There were times when Brenda Villa, captain of the United States water polo team, had to get tough with her teammates during their run to a first-ever Olympics gold medal.
But Villa doesn't need to yell to make her point.
"They would tell you that sometimes I give looks," Villa said. "We've done so well together that those probably don't happen that often."
And, after four Olympics, Team USA will have to get used to playing without their long-time leader. Villa said Friday that she plans to retire after the U.S. finally added gold to its medal collection.
Villa, of Commerce, scored a goal in the United States' 8-5 victory over a surprising Spain side in Thursday's final.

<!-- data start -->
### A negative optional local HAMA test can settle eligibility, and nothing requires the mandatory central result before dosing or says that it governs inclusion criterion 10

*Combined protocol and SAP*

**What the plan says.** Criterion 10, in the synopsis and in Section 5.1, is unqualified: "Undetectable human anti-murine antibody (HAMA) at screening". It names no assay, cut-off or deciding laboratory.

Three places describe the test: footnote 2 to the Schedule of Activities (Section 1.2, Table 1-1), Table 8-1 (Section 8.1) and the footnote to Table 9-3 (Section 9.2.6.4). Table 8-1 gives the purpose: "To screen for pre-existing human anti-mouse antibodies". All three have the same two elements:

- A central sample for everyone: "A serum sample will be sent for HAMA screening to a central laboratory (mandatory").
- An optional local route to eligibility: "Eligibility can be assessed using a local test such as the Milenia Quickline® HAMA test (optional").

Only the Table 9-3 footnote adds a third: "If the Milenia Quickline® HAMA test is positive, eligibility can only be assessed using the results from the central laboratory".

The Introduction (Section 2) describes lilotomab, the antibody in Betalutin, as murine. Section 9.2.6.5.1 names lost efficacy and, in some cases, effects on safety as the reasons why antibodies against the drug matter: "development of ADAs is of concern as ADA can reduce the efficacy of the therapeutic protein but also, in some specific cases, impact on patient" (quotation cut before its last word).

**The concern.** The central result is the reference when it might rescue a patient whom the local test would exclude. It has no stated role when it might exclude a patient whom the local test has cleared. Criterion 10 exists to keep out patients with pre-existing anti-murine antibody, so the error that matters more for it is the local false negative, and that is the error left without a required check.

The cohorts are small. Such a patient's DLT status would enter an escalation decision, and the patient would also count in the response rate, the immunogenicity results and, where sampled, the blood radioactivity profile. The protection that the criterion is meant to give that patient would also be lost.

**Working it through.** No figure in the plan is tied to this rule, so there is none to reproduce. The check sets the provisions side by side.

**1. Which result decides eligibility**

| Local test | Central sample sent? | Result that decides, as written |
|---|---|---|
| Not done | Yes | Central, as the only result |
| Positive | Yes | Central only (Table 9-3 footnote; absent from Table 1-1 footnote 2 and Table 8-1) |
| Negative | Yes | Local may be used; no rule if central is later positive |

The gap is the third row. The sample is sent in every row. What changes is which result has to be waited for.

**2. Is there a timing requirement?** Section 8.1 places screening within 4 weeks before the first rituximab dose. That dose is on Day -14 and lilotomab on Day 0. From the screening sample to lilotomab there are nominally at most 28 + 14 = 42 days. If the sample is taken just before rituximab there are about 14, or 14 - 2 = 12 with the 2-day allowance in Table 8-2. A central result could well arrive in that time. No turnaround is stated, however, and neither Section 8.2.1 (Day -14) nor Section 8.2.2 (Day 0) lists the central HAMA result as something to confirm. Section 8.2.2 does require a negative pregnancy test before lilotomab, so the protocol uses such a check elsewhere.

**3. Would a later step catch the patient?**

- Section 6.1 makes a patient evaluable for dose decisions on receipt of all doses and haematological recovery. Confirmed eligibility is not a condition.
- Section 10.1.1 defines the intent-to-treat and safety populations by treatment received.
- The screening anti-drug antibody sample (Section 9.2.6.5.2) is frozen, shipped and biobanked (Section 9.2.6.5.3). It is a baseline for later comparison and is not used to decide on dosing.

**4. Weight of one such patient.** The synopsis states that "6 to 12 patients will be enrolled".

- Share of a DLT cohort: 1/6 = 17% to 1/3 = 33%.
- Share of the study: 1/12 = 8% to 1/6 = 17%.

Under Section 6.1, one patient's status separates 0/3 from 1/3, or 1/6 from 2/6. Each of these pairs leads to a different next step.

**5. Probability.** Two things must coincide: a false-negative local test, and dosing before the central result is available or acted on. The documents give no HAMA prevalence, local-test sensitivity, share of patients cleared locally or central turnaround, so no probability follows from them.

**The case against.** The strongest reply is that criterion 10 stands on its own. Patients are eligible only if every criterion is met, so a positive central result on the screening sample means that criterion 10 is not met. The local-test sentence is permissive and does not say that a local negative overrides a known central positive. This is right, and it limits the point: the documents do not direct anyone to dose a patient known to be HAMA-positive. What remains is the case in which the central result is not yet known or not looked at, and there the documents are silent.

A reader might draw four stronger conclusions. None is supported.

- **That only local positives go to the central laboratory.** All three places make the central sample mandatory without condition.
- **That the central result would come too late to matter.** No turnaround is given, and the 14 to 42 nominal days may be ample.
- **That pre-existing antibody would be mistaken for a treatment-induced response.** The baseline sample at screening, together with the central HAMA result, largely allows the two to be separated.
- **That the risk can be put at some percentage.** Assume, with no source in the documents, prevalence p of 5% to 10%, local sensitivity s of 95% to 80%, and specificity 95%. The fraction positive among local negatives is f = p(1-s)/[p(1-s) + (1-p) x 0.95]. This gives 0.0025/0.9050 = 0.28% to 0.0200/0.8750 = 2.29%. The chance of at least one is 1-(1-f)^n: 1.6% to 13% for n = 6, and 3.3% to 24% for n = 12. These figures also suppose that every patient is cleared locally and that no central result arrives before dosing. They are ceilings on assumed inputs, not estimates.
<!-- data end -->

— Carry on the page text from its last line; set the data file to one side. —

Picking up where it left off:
"I've been privileged to be a part of four Olympic teams, and I think it's time for me to move on and do other things," said Villa. "It's been a great run. I wouldn't change anything about it, and I got my fairy tale ending."
The U.S. has been a water polo power during the Villa era, but only had two silvers and one bronze to show for their Olympic appearances. The team's veterans joined with a group of younger players to give gold another shot in London.
"We've been a little short in each Olympics, and now it's great to be a part of this," Villa said. "We had a great mix of veterans and young players. The last year, after placing sixth at the world championships, we knew this wasn't enough."
Those young players included 19-year-old Maggie Steffens. The Seal Beach resident scored five goals in the final. That was after a record tying seven-goal performance in her Olympic debut.
Steffens finished with a tournament-high 21 goals.